Krystian Zimerman at Royal Festival Hall

Partita in C minor, BWV826
Piano Sonata No.32 in C minor, Op.111
Klavierstücke, Op.119
Variations on a Polish Theme, Op.10

Krystian Zimerman (piano)

Reviewed by: Andrew Maisel

Reviewed: 27 May, 2008
Venue: Southbank Centre, London – Royal Festival Hall

Krystian ZimermanKrystian Zimerman’s star status has been partly fuelled by the limited number of appearances he makes each year, around the 50 mark. This allows to him to concentrate on a smaller number of works, which are lived with and worked on for long periods. Indeed Zimerman’s three performances in the UK this year have featured the same programme. Recorded output is even sparser – just over 20 for Deutsche Grammophon in thirty years. He’s not without some controversial views on subjects ranging from digital recording, modern pianos, Beethoven’s (alleged) deafness and the view that music is more than just an aural experience and cannot be defined only by notes or by sound: the interaction between artist and audience is the only way to fully “reconstruct the composer’s original emotions.”

There’s physicality to Zimerman’s performing that is quite alluring. His body is in constant motion, arms are flung high and at several points during the Szymanowski, his left-foot stamped furiously on the floor. There’s also the question of pianos. With at least 21 to his name at the last count, Zimerman places great importance on how different keyboards need to be tailored to individual composers, even works. Entirely logical then that we had a harder edged keyboard for the Bach, his performance anything but. Any thoughts that we might be heading down the Glenn Gould route were quickly dispelled with the grand opening flourish of the opening ‘Sinfonia’. This was big-boned Bach, lush, amply upholstered and not a little romantic. The ‘Allemande’ was stately, the ‘Sarabande’ beautifully refined and introspective. The ‘Rondeau’ though could have danced more, the ‘Courante’ sailed dangerously close to sounding non-Bach-like in its emotional candour as did the fiery closing ‘Capriccio’.

Change of work, change of keyboard. As he took his bows for the Bach, a technician appeared and removed the entire keyboard and replaced it with another. The Steinway was transformed into something akin to a ‘modern’ piano.

And it showed in the fuller tone available for the last of Beethoven’s piano sonatas. Beethoven used a two-movement form in some of his earlier sonatas but the return to this form towards the end of his life took on much more significance, the darker key of C minor in the opening movement contrasting with the more tranquil C major of the second. There were many wonderful things about this performance, the sheer intensity of the opening movement and the glittering virtuosity of the faster Variations of the second one, which at times took the breath away. There wasn’t though quite enough contrast in approach – from the physical to the spiritual world. What was missing was the last ounce of concentration of feeling and inner contemplation that prevented this from being a truly great performance.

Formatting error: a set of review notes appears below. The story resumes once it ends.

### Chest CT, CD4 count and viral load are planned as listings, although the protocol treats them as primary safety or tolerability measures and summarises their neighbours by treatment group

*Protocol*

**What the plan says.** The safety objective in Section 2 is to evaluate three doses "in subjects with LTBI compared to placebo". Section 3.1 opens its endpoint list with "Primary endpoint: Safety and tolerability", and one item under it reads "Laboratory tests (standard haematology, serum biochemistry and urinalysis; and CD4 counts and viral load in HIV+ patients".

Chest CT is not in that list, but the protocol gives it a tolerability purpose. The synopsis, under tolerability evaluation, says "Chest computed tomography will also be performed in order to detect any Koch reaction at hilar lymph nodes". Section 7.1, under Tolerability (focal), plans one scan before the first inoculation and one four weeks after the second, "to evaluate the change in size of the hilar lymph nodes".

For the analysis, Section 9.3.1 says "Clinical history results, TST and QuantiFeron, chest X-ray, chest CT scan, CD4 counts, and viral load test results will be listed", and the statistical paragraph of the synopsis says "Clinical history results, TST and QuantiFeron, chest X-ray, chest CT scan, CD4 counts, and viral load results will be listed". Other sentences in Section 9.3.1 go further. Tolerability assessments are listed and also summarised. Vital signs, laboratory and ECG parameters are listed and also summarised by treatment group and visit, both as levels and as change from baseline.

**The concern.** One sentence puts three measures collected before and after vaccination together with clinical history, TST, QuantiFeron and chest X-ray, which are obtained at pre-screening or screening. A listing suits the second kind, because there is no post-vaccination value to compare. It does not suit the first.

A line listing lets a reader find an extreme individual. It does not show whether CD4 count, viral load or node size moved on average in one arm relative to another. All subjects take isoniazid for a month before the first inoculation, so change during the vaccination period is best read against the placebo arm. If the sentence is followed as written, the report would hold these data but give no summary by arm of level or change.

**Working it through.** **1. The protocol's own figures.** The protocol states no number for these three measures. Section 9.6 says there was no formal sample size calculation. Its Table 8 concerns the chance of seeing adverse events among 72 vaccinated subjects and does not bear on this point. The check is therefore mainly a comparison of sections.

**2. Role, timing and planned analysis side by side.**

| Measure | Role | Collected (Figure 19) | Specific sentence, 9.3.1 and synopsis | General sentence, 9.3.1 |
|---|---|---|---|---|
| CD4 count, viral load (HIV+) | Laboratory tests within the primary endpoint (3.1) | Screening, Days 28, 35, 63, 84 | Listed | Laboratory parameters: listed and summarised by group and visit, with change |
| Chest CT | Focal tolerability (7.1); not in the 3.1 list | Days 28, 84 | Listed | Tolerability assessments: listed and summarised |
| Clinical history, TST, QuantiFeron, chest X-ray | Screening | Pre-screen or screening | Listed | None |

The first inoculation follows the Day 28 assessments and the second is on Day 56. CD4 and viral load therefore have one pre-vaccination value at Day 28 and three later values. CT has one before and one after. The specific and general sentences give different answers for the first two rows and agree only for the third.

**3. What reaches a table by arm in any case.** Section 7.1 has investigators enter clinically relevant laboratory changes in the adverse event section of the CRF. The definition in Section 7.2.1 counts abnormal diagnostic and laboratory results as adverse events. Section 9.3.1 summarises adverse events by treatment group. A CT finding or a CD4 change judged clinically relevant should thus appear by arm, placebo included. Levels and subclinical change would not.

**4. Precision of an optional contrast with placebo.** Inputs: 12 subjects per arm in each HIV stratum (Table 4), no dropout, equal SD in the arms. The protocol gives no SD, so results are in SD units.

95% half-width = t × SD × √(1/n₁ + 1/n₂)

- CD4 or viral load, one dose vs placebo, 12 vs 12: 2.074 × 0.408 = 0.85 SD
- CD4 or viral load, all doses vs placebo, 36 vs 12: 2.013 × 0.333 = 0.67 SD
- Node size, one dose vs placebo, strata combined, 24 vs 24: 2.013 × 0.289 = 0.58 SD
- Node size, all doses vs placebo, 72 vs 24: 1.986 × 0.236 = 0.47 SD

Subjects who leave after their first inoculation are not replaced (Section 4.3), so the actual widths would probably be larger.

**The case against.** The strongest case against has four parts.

The works of the recital’s second half were in a lighter vein. Brahms’s Opus 119 collects four Piano Pieces that were his final statement for his own instrument, three Intermezzos and a Rhapsody. Zimmerman was delightful here, poetic and with delicate shades of tonal colouring, grand and authoritative in the Rhapsody without teetering into bombast.

Szymanowski’s rarely heard Variations on a Polish Theme was composed a decade or so after the Brahms. It’s an early work started around 1900 and completed some four years later and based on a Polish folk melody upon which a set of ten Variations are built. It’s a richly opulent work very much in the Romantic tradition with more than a passing reference to Chopin in the way the eighth Variation ‘Funeral March’ moves towards us and then away. It’s easy to see why Zimerman is so enthusiastic about this work, which allows him full reign to dazzle us with his virtuosity, the finale culminating in some magnificent passages of bravura. Zimerman offered no encore.

  • The International Piano Series 2007/08 continues in June with recitals by Maurizio Pollini (10th) and Alfred Brendel (27th)
  • Southbank Centre

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